Previous cross-sectional studies of BMD progression after menopause indicate a sharp postmenopausal decrease, followed by a more moderate slope vector [3]. Parts of this slope may be seen in our control individuals, but the generally lower values seen in the pHPT individuals should also be noted. Thus, as in the control individuals in this investigation, recent longitudinal studies of BMD loss after menopause demonstrate a decrease in the magnitude of 0–0.9% per year [17]. Lack of relationship between age and BMD in pHPT in the cases might be due to the complex disturbances of bone structure in pHPT. A decreased cortical BMD with increased cortical outer, but decreased cortical inner rim, combined with effects on cancellous bone due to PTH excess, and BMD decrease due to age will make these data difficult to assess [18].

The BMD gain after surgery was limited to the lumbar spine in the total cohort, whereas in other studies recovery was also noted in the femoral neck [3, 19–21]. Our total cohort could not verify other authors’ results from the femoral neck, but if the material was dichotomized by age, an increase of BMD in the femoral neck reaching the levels of the controls could be verified. This discrepancy may be due to the mild disease in our cohort with a mean calcium level of 2.57 mmol L−1, in contrast to other studies of overt pHPT and serum calcium above 2.70 mmol L−1. Furthermore, the mean age of the included cases was higher in our material than in other reports, especially at the 5-year follow-up.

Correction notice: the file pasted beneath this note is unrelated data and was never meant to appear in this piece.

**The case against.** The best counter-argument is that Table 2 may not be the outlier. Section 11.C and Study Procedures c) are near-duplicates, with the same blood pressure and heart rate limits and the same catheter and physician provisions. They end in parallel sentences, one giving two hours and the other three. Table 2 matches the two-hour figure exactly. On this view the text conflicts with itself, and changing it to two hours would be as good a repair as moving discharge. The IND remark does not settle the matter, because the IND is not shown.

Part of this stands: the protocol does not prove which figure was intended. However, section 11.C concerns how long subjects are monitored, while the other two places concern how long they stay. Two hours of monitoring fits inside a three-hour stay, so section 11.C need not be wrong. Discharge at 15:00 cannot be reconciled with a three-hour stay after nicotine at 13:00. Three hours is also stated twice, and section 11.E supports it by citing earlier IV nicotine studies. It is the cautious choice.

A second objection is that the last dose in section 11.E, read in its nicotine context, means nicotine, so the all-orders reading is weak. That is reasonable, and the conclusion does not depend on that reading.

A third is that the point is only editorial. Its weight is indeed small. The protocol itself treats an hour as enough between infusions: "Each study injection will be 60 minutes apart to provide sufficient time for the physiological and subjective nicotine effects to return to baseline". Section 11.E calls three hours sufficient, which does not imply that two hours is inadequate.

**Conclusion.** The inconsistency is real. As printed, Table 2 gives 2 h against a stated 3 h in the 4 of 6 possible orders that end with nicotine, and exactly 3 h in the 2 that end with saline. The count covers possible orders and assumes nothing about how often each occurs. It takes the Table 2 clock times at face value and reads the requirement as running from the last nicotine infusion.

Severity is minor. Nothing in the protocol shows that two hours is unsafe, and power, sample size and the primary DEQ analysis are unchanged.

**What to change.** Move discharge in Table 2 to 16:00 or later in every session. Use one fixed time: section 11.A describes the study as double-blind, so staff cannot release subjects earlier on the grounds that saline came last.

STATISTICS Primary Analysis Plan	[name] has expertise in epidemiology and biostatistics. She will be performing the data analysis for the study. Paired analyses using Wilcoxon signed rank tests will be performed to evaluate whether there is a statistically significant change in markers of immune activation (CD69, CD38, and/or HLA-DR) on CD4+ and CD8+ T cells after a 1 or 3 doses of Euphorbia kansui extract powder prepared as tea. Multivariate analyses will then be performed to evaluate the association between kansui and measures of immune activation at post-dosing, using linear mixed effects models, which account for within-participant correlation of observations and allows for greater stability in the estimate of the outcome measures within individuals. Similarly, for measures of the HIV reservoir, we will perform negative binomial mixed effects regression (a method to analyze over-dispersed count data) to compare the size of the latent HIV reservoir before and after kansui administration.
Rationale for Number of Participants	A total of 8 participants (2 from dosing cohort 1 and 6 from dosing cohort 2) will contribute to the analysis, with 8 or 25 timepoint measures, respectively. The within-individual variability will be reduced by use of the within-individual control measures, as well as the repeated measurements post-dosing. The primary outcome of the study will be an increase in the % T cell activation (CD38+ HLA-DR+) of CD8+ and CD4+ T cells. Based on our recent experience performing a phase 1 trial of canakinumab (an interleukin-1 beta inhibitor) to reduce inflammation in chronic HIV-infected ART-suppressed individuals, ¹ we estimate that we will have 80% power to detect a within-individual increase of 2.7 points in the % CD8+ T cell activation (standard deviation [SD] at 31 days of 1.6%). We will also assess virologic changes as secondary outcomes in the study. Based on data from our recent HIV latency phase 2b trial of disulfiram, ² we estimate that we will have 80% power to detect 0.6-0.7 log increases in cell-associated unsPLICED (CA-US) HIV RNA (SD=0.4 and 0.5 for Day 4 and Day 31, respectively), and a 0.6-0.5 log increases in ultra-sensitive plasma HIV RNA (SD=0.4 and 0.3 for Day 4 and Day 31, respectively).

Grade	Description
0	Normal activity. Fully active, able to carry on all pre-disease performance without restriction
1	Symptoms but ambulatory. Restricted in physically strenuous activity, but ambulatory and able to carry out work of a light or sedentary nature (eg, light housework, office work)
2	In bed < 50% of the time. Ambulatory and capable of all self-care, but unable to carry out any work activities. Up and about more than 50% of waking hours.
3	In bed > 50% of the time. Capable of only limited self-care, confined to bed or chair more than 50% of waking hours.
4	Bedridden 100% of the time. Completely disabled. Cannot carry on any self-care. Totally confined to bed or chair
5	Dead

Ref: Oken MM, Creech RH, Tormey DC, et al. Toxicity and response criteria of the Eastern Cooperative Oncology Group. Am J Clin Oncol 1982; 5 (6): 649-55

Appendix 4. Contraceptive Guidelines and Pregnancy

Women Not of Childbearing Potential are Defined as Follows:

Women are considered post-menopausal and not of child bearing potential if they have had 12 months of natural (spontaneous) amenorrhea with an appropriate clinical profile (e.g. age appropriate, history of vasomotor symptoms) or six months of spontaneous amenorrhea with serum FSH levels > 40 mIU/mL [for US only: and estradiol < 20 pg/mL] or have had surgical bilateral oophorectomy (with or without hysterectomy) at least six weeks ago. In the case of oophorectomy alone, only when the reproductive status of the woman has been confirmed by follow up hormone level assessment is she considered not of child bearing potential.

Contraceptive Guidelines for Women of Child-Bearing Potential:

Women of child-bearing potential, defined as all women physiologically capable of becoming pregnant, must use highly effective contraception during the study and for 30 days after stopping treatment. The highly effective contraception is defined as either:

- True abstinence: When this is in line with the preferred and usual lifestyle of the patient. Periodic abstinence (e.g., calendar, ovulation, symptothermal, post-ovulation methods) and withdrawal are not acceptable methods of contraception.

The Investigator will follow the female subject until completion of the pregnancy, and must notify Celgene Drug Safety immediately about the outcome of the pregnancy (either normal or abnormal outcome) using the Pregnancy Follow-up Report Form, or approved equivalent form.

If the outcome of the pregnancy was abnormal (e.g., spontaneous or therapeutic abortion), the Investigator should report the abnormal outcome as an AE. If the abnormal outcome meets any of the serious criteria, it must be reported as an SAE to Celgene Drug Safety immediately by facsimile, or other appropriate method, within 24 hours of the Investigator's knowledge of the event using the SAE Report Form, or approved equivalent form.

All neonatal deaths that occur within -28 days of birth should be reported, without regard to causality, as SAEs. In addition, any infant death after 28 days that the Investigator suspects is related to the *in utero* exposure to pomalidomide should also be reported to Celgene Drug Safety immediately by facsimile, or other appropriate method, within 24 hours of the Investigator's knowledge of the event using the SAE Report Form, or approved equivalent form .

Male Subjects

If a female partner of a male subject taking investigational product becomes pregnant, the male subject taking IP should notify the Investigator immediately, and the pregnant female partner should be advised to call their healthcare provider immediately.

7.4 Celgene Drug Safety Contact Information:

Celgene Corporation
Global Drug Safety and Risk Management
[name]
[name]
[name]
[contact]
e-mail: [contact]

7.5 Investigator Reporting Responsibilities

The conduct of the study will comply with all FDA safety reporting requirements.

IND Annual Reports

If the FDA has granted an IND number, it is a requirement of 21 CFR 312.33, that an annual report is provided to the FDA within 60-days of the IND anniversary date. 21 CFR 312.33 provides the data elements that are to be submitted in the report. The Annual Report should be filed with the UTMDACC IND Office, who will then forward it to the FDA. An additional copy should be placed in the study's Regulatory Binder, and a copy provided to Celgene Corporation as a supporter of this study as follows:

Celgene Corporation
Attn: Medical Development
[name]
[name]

Bone mineral density was measured at sites reflecting cortical bone status, i.e. total body, and sites believed to consist of mainly equal portions of cancellous and cortical bone, i.e. lumbar spine and femoral neck. For technical reasons we could not investigate the forearm BMD at the start of the study. The forearm is dominated by cortical bone and is usually the area where the most advanced bone loss can be found in clinically detected pHPT [22]. This suggests that we may have underestimated the proportion of females with osteoporosis due to mild pHPT and their need for parathyroidectomy according to the current treatment strategy [4].